Most due diligence is done before the term sheet is signed. At this stage, the focus will shift towards legal due diligence. Lawyers and accountants can help tremendously at this stage.
One of the steps involved in closing is investors doing their due diligence.
Due Diligence Overview
A large portion of due diligence is non-legal in nature and is typically performed during the pitching process. Examples include reference checks on the founders and the team, interviewing customers, investigating the product and underlying technology, talking with industry experts, and so on.
During closing, due diligence tends to shift towards double checking legal matters. This is where lawyers and accountants are an amazing value-add. They can help with the following key topics:
Legal status of the company including incorporation details, whether it is in good standing, etc.
Financial status of the company including tax returns, financial statements, documents related to previous financings, etc.
HR-related matters including founder agreements, hiring and compensation documents, invention assignments, etc.
Contractual matters including contractor agreements, NDAs, partner, vendor, and customer contracts, licensed IPs, etc.
Governance-related matters including board consents and minutes, compensation policies, etc.
The goal of this process is to verify that the company is on solid grounds, especially from a legal point of view. This in turn gives peace of mind to VCs, who can show their LPs that their capital is being invested prudently. A common side benefit is that all sorts of small issues such as missing documents are uncovered and fixed during due diligence.
Founders tend to see due diligence as a big waste of time and money. While understandable, such emotional reactions are mostly not justified. Without a solid legal foundation, the spoils from all the hard work put into the company could be entirely forfeit.
Managing Protracted Due Diligence
Every now and then, due diligence devolves into a nightmare of never ending requests, which often tend to focus on minuscule details that don’t really matter but increase costs and delay closing time. I have three suggestions about dealing with such situations:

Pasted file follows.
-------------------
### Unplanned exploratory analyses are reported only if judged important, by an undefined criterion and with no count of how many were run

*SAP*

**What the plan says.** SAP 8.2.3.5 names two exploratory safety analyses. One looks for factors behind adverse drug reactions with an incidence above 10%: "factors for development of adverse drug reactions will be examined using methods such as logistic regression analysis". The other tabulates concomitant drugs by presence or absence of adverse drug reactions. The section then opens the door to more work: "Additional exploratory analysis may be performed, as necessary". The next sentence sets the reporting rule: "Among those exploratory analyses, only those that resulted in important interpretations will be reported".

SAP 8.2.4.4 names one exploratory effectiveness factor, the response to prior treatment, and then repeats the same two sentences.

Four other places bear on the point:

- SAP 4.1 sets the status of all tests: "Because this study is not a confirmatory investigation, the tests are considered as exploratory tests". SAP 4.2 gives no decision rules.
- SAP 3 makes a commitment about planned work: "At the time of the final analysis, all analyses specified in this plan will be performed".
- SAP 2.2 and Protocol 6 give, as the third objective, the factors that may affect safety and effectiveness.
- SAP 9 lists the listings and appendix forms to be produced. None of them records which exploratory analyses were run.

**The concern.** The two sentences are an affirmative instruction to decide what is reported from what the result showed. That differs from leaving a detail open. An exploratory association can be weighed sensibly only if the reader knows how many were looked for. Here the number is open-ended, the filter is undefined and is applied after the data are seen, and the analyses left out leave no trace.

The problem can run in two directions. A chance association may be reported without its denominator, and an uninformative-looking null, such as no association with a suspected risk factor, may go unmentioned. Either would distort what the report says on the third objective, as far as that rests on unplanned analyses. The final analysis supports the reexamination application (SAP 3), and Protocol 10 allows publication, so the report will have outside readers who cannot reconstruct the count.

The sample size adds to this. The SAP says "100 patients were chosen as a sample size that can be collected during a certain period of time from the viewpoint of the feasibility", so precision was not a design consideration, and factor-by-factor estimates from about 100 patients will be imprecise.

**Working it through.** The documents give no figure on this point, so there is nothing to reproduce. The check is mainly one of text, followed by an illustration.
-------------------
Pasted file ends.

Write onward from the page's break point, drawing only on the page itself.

Get a great lawyer from a tier 1 legal firm. While expensive, having top notch representation means you will get the best possible advice from an expert, who has done this over and over again. Plus, it will help assure investors and their legal counsel that the company is in good hands, legally-speaking.
Get as much help as possible - from assistants, accountants, CFOs, corp dev / biz dev / ops coworkers. Due diligence takes a lot of time and splitting the workload will go a long way towards keeping you sane.
Push back strategically. Like all legal matters, due diligence is about tradeoffs and how much risk each side is comfortable with. Ultimately, both investors and founders succeed when the company succeeds - and to do that, the founders have to wrap up fundraising and go back to building the company.
If due diligence gets particularly bad, it is worth asking yourself deeper questions including what is really going on - e.g. are lawyers being overly risk-averse, are investors trying to buy time and potentially get out of the deal, are they unable to perform their capital call and execute the close, is it something else?
Fortunately, such cases are rather rare. VCs don’t sign term sheets frivolously and correspondingly in most situations due diligence - while occasionally annoying - is a relatively trivial checkbox to check.
Hopefully it goes without saying that if you actually did not have decent personal and professional conduct and due diligence uncovers something bad, the deal will fall through. As it should. As Warren Buffet says, it takes 20 years to build a reputation and five minuted to ruin it. Nobody wants to end up in such a situation. Stay above board - not least because it’s the right thing to do - and you will be fine.